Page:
It is 1888 in London, and the unfortunate poor lead horrifying lives in the city's deadliest slum, Whitechapel. Harassed by gangs and forced to walk the streets for a living, Mary Kelly and her small group of companions trudge on through this daily misery, their only consolation being that things can't get any worse. Yet things somehow do when their friend Ann is kidnapped and they are drawn into a conspiracy with links higher up than they could possibly imagine. The kidnapping is soon followed by the gruesome murder of another woman, Polly, and it becomes apparent that they are being hunted down, one by one. Sinister even by Whitechapel standards, the murder grabs the attention of Inspector Fred Abberline, a brilliant yet troubled man whose police work is often aided by his psychic abilities. Abberline becomes deeply involved with the case, which takes on personal meaning to him when he and Mary begin to fall in love. But as he gets closer to the truth, Whitechapel becomes more and ...
(at around 1h 17 mins) Inspector Abberline explains to Mary Kelly that they should pass notes via the barkeep of a nearby inn. "Barkeep" is an American usage; in England it would be "barman" for someone working in the pub or "landlord" for the owner. See more »
Sir William Gull:
Have you forgotten the most telling fact? What ever the Prince may be, he knows little or nothing about human anatomy.
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Three endings were filmed: one where Abberline dies of a drug overdose in London, one where he travels to the Far East and dies of an overdose in an Opium Den and one where he sneaks off to be with Mary. See more »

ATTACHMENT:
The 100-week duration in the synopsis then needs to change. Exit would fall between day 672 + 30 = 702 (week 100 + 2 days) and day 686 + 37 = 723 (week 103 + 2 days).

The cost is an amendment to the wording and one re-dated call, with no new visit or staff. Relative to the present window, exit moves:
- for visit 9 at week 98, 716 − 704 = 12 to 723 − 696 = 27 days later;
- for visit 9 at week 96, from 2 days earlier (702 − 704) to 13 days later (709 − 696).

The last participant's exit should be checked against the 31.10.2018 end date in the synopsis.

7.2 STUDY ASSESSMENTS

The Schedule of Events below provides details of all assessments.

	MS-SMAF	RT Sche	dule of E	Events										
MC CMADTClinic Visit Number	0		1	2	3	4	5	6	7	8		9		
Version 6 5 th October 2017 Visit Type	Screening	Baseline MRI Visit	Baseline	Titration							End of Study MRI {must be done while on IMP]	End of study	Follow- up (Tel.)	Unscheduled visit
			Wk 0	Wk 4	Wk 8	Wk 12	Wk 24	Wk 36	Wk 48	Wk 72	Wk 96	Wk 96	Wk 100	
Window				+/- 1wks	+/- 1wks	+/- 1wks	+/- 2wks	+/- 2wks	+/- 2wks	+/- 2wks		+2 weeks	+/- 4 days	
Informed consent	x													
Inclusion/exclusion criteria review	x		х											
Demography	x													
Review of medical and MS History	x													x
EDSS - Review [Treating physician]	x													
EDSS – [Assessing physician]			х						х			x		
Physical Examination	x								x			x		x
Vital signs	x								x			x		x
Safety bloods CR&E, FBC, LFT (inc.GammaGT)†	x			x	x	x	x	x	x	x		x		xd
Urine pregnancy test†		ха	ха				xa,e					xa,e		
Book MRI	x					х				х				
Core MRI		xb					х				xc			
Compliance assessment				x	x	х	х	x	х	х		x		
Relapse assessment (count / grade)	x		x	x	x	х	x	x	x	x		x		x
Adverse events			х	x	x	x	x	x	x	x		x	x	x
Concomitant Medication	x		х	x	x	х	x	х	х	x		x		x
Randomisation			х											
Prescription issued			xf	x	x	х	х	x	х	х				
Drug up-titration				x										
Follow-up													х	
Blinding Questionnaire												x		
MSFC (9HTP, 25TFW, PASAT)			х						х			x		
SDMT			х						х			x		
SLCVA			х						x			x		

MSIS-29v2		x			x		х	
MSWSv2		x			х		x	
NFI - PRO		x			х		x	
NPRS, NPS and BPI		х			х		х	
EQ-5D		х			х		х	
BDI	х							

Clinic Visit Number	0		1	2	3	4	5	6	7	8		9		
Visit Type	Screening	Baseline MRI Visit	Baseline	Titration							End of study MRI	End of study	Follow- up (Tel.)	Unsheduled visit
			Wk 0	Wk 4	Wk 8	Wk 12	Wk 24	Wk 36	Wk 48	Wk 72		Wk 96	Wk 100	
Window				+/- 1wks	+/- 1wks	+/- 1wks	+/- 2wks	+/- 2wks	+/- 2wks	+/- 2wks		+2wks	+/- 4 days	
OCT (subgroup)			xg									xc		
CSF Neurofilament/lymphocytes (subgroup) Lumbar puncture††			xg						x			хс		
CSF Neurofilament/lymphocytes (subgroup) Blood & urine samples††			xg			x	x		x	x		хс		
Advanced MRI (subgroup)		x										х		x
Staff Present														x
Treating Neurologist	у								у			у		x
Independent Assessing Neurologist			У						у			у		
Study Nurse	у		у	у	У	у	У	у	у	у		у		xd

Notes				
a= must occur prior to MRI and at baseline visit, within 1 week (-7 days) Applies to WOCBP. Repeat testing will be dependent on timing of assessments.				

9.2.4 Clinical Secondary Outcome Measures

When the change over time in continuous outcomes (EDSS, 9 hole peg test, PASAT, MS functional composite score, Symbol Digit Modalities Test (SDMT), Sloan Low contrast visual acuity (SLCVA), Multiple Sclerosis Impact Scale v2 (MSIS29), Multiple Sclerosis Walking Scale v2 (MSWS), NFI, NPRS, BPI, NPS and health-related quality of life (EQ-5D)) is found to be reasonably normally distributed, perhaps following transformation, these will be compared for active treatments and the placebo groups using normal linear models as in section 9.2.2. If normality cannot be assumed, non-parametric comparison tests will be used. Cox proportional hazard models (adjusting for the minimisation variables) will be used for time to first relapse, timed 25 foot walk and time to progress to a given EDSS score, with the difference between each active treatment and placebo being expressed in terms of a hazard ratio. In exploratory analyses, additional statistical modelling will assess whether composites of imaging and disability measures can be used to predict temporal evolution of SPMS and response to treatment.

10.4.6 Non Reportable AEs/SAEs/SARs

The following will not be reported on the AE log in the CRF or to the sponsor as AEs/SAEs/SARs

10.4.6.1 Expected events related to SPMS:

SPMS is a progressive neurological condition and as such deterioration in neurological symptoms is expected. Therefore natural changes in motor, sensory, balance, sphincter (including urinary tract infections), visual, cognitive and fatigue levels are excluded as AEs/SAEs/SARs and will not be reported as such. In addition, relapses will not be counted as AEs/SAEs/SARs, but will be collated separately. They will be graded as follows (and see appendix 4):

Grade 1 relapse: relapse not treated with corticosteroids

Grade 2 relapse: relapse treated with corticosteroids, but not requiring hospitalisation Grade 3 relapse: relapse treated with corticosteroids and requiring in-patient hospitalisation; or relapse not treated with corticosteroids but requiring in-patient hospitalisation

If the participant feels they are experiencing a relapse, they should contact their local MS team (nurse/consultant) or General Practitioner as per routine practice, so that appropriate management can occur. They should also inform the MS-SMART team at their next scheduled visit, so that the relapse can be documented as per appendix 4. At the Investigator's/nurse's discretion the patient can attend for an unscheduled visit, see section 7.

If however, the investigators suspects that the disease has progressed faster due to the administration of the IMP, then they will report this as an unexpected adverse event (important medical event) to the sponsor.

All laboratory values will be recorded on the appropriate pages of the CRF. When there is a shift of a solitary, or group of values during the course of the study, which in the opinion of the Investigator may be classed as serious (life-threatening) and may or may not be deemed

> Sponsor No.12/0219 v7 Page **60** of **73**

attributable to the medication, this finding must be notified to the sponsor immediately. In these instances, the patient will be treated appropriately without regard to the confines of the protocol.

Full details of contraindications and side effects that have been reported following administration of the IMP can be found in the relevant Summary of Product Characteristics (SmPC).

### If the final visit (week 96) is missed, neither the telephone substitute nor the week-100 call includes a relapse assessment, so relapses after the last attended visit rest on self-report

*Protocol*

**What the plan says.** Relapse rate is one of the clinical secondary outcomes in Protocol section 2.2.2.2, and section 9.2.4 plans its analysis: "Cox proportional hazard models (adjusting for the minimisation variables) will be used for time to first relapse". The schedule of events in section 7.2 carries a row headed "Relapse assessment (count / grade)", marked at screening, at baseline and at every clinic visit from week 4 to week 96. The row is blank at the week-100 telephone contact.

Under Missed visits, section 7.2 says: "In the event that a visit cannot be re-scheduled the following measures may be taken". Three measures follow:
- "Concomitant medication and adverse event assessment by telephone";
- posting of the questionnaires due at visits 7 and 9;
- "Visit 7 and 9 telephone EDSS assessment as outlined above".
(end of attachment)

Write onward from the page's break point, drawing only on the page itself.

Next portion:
A rehash of The Royal Conspiracy theory, thoroughly debunked by serious Ripperologists (in particular Donald Rumbelow in his Jack the Ripper: The Complete Casebook). The theme has been used in many previous Ripper movies, in particular the 1988 made-for-TV "Jack the Ripper" with Michael Caine as Inspector Abberline and "Murder by Decree" with Christopher Plummer as Sherlock Holmes ...
This 2001 version is similar, but whereas the two aforementioned films are terribly enjoyable (the 1988 TV movie particularly so) despite being inaccurate in their historical details, the new movie is simply terrible. Abberline (Johnny Depp) is a druggie, who uses opium to "see" details of brutal murders, and solves the case. Good job, because he doesn't do any real police work at any stage in the movie, even by 1888 standards ...
Mary Kelly (Heather Graham) is the whore with a heart of gold, who is sober and pretty right through the movie, with her make-up perfect, even when languishing at the Ten Bells. She never actually plies her trade, though, do the stage is all set for the fairy tale ending. And so on and so forth.
I won't even bother to point out the many, many, many factual inaccuracies and plain untruths in the film. That would fill too many pages on its own.
Most of the acting throughout is hammy and way over-the-top. The dialogue is appalling, and the directors haven't really read their own script. For example, it is clearly stated in the film that the murders were committed in the dark. Well, they were.
There were few gas lights in Whitechapel in 1888. The place was pitch-black as soon as night fell, hence the real Jack could get away with his slayings. Of course, in the movie, the stage - and it is clearly a sound stage, this is not art direction of the highest order - is nicely lit all the way, gas lights as far as the eye can see. But heck, this is the Hollywood version. Except this is not "Bram Stoker's Dracula" Hollywood. That was nicely done. This is day-time TV Hollywood, as regards plot, dialogue, character developement, cinematography and direction ...
Small bonus points in this shammy film: Ian Holm splendid as usual as Sir William Gull, Robbie Coltrane fine as Sergeant Godley, Ian Richardson splendid as always. Otherwise a really bad film. Stay clear. Or rent the 1988 version on video.
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